Apple has rolled out the fifth update to OS X El Capitan, as well as updates for Safari and iTunes.
Feature-wise, OS X 10.11.5 isn't a major update but it does include several bug fixes relevant to Macs used in an enterprise environment and fixes for 67 security flaws, some of which could allow remote attackers to gain arbitrary code execution.
However, this update is notable as probably being the last feature update for its newest desktop operating system before 10.12's expected release around the summer.
Some of the nastier bugs addressed in the update include one affecting OpenGL, where "processing maliciously-crafted web content may lead to arbitrary code execution". Two other bugs with a similar impact could also be remotely exploited.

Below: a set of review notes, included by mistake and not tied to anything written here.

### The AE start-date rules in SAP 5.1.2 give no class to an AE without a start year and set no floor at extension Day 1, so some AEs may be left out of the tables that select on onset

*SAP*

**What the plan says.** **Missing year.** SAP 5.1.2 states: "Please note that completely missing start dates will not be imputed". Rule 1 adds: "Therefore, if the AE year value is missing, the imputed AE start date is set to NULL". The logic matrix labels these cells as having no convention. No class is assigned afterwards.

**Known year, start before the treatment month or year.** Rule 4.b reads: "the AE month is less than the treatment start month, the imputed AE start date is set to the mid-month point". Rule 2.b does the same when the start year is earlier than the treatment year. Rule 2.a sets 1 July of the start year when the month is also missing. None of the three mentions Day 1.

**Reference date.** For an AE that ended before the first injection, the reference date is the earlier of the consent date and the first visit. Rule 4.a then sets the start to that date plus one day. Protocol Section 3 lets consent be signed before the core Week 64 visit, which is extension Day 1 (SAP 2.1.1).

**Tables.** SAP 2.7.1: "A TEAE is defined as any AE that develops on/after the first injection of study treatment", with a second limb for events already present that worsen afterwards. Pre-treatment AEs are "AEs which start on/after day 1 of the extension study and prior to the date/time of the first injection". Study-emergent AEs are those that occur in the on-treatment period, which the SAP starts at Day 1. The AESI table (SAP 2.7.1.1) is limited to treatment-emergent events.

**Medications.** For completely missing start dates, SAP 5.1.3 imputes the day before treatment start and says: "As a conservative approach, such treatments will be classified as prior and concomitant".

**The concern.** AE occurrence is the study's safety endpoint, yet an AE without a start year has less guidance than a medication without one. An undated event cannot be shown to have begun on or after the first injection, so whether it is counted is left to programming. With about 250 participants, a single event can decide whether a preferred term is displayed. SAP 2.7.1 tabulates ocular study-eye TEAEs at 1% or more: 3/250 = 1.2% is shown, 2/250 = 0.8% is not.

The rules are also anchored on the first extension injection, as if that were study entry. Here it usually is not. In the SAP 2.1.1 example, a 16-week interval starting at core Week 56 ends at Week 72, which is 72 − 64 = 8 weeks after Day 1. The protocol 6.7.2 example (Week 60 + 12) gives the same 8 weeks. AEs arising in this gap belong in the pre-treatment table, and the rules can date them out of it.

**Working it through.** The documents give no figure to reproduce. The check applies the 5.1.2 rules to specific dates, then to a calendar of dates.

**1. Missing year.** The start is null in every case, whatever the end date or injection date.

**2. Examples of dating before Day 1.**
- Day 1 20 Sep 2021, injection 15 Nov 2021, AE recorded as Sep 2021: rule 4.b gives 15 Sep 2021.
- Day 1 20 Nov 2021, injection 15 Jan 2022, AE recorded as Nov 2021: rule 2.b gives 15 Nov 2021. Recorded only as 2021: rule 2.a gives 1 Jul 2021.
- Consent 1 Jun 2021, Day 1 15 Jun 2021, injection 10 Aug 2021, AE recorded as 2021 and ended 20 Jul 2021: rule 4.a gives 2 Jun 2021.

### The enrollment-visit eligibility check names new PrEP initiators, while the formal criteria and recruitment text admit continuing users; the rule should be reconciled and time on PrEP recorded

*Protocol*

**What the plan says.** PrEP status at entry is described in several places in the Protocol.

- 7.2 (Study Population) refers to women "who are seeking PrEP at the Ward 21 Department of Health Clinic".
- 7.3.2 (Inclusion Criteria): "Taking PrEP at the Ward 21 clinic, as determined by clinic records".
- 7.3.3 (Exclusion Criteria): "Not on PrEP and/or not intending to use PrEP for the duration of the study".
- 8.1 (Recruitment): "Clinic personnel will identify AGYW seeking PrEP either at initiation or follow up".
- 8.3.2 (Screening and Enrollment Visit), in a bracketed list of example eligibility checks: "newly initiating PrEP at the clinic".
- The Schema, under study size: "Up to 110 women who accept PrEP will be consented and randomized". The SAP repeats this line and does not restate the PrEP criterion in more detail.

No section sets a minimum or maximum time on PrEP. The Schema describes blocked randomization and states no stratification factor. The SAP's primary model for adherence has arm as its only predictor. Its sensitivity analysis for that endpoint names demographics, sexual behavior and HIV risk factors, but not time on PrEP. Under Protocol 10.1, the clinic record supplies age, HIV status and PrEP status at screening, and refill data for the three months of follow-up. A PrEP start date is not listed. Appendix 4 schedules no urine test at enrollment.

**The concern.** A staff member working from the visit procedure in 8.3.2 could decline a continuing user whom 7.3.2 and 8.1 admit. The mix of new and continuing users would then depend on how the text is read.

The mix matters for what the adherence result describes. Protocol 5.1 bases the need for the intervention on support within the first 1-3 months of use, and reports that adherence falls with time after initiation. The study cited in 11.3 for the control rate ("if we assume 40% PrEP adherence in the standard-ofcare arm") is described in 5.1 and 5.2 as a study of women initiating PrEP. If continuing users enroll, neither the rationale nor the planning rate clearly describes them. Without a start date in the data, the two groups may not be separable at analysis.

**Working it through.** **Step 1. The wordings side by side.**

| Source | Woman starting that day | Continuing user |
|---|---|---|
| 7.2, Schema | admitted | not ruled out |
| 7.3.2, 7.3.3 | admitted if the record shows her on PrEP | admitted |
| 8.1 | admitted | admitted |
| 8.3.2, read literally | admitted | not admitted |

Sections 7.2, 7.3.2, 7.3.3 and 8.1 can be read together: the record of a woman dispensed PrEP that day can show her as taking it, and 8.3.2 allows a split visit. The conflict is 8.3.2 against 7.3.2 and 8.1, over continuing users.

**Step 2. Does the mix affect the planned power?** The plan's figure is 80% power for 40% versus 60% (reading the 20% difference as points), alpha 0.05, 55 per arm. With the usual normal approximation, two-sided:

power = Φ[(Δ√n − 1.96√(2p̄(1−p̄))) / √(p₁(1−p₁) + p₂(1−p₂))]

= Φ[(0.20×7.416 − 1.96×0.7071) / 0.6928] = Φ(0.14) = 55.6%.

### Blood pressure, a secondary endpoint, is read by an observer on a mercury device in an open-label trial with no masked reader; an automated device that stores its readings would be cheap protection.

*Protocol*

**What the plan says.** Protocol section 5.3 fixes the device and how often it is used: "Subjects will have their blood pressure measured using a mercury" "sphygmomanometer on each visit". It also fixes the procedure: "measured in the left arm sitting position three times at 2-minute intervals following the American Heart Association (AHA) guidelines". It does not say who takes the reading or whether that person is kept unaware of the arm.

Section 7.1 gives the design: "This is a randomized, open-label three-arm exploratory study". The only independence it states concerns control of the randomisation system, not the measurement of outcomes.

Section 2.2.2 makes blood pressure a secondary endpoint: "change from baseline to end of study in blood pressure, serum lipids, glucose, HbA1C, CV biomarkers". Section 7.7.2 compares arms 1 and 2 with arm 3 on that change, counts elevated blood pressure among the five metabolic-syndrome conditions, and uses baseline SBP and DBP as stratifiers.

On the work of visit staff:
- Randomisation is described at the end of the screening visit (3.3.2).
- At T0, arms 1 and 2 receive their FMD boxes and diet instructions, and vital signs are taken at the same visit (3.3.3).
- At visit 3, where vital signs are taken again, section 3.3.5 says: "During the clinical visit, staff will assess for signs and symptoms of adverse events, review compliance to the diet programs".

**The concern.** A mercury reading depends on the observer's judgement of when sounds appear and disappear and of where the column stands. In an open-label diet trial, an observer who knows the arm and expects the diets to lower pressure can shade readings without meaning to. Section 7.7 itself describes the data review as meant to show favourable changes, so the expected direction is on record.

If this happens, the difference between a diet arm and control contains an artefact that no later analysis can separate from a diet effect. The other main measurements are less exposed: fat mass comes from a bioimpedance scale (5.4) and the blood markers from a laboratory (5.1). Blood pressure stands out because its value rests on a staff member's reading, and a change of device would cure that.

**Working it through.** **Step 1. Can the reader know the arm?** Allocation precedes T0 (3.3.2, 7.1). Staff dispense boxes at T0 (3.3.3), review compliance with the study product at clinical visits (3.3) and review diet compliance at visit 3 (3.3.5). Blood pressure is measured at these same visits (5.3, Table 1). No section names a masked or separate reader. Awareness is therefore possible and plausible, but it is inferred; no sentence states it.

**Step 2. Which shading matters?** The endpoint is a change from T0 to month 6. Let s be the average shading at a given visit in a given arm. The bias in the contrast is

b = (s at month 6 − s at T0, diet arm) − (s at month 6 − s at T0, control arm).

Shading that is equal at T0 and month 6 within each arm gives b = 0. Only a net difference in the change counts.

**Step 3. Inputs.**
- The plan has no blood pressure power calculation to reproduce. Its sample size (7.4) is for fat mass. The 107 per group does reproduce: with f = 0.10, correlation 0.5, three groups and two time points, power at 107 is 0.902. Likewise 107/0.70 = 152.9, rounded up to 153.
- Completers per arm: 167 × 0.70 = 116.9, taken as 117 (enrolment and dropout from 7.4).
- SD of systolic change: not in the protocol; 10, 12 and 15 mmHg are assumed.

Similarly, a memory corruption issue in QuickTime could lead to arbitrary code execution after opening a maliciously-crafted file.
Messages got a fix for an issue that could allow a remote attacker to leak sensitive user information.
Also, Captive Network Assistant, the popup that is meant to assist connecting to a wireless network contained a bug that could allow an attacker with a "privileged network position" to execute arbitrary code with user assistance.
Safari 9.1.1, also released on Monday, contains fixes for seven security flaws affecting the browser. It's available for OS X Mavericks v10.9.5, OS X Yosemite v10.10.5, and OS X El Capitan v10.11.5.
Most of the bugs affect Safari's WebKit browser engine and may lead to arbitrary code execution by visiting a maliciously-crafted website.
iTunes 12.4 fixes one security issue and introduces a cleaner design, including new navigation buttons and the ability to edit the dropdown menu for different content categories, such as music, TV shows and Movies.